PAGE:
Originally, the City's argument was limited to whether the trial judge erred in her finding that "the defect that caused this accident was a part of the sidewalk and not a part of the shaft owned by. . . Hanckel" where an issue of material fact exists regarding whether the defect was located on Hanckel's property or the sidewalk maintained by the City. Thereafter, this court directed the parties to brief "the issue of whether a co-defendant in an action based on negligence is an 'aggrieved party' within the contemplation of Rule 201(b), SCACR, thereby vesting it with the right to appeal a grant of summary judgment to its co-defendant when the plaintiff in the action, against whom the summary judgment is awarded, does not file an appeal." Understandably, City argues it is an aggrieved party and Hanckel argues it is not. Therefore, the two issues before us are:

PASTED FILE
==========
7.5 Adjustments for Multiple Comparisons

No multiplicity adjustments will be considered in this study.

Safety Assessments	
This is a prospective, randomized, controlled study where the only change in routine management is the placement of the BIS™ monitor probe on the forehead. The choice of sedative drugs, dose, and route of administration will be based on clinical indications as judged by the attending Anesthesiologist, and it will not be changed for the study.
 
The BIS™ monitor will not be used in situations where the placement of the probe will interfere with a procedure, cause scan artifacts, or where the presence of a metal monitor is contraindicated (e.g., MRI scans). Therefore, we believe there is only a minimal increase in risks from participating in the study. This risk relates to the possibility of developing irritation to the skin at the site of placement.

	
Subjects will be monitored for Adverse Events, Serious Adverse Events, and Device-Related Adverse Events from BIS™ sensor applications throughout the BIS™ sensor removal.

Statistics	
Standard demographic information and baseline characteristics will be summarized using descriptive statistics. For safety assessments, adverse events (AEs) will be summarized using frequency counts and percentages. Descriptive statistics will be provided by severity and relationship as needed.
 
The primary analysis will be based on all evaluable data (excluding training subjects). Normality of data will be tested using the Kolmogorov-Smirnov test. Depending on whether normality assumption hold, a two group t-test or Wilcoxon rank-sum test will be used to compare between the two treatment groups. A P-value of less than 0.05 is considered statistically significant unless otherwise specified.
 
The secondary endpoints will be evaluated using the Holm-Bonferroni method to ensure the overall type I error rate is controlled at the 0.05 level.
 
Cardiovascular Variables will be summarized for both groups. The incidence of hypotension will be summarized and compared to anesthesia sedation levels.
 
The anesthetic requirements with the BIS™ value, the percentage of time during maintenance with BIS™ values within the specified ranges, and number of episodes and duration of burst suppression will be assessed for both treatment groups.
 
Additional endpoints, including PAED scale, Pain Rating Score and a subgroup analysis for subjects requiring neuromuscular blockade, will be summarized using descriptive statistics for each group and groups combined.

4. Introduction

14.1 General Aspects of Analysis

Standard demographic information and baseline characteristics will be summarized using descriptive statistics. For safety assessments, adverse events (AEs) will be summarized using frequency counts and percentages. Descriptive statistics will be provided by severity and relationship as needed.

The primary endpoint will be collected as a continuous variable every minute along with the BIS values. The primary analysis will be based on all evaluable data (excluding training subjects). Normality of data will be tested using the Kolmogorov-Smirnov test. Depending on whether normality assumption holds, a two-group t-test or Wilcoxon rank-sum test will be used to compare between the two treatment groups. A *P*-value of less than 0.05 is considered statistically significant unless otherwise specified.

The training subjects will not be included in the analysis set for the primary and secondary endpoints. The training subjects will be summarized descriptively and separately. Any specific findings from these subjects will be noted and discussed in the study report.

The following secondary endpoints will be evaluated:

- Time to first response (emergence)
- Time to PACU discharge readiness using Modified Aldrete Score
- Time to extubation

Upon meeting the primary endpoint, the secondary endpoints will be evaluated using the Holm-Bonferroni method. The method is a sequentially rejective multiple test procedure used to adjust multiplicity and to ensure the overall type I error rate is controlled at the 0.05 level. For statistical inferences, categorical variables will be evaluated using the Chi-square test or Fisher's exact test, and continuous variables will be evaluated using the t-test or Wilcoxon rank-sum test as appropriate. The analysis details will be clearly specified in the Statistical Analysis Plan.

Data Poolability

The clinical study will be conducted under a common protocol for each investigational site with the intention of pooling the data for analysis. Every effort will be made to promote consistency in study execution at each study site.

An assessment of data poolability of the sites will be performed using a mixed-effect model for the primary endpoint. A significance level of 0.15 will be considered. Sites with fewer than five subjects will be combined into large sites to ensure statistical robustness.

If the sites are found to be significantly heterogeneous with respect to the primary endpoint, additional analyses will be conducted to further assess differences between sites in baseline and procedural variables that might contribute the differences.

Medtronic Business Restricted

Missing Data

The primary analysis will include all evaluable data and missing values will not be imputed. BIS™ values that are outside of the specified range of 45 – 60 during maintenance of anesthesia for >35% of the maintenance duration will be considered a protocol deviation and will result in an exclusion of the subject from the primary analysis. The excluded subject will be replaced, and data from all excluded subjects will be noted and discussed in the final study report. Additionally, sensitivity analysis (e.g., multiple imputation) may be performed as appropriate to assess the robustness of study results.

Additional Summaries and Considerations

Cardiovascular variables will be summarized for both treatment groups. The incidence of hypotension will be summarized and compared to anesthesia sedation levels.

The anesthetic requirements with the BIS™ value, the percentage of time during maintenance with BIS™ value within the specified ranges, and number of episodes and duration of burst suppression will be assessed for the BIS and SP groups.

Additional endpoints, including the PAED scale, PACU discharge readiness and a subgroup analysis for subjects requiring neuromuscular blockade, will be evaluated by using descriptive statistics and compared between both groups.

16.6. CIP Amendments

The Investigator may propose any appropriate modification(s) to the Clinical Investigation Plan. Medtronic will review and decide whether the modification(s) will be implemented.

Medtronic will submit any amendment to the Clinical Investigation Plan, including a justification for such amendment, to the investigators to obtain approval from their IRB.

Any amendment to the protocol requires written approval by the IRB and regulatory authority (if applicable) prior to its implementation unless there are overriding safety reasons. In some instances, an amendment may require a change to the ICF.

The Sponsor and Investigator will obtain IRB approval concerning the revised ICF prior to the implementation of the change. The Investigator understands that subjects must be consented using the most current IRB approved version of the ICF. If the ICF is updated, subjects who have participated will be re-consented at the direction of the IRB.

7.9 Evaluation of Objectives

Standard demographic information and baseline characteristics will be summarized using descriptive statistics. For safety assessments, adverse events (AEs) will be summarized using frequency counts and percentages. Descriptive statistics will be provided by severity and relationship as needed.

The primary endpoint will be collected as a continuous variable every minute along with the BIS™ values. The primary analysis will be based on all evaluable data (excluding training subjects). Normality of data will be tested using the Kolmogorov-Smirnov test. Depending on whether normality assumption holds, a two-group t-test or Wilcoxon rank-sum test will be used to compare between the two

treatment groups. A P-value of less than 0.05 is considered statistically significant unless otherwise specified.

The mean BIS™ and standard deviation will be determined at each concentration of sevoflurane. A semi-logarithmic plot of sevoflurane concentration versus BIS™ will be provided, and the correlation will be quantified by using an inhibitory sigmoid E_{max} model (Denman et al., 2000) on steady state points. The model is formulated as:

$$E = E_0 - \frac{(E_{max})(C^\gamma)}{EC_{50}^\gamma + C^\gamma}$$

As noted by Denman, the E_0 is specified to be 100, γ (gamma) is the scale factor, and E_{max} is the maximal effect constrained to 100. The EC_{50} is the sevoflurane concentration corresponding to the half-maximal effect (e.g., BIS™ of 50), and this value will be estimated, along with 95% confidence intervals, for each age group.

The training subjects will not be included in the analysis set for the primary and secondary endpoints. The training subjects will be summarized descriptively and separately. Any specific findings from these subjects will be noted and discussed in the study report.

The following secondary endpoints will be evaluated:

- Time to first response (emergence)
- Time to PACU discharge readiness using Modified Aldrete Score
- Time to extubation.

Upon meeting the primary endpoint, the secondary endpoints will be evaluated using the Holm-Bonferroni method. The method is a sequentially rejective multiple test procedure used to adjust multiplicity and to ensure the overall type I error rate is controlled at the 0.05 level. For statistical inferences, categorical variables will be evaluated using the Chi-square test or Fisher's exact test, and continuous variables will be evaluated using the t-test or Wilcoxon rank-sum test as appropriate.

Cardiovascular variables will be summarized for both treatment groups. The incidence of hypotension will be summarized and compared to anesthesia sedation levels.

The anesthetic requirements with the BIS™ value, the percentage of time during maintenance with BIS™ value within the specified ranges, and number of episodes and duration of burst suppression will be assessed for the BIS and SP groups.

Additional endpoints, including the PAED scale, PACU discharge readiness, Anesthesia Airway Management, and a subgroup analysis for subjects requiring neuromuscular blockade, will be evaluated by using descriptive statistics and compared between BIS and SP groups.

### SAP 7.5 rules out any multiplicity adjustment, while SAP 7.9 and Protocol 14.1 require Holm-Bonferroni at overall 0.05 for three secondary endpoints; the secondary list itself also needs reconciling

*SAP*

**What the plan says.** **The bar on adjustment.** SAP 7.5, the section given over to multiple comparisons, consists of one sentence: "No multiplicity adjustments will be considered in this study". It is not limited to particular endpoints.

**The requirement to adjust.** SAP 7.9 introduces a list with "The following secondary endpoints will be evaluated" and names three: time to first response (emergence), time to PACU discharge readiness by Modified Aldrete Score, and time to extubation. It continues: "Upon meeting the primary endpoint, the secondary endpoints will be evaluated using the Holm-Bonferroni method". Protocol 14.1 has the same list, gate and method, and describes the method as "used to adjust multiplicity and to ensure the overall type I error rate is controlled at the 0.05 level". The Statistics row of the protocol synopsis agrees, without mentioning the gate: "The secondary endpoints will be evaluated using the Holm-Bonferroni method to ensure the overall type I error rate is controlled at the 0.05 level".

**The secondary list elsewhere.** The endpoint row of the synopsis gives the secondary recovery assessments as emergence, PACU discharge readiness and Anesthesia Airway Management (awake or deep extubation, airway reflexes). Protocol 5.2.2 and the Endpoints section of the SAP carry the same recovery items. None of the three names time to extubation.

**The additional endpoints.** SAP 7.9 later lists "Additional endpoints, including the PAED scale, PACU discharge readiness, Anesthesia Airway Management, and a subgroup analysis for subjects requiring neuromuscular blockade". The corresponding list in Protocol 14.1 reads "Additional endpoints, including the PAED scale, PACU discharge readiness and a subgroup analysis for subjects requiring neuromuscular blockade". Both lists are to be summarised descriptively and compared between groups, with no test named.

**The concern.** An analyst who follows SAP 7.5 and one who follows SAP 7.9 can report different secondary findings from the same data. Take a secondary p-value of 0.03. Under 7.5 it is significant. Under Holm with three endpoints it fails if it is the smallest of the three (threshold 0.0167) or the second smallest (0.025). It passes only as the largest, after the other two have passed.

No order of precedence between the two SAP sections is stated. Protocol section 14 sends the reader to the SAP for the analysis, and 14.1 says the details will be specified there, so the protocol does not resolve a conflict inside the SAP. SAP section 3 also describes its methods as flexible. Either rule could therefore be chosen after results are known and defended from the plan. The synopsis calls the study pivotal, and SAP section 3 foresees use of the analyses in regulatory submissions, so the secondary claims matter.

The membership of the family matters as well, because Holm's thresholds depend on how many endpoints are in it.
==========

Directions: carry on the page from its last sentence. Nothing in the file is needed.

1. Is City an "aggrieved party" with standing to challenge the grant of summary judgment to its co-defendant?
2. If so, was summary judgment properly granted?
City argues it is an "aggrieved party" within the contemplation of the rule, and may therefore appeal the grant of summary judgment to its co-defendant. We agree.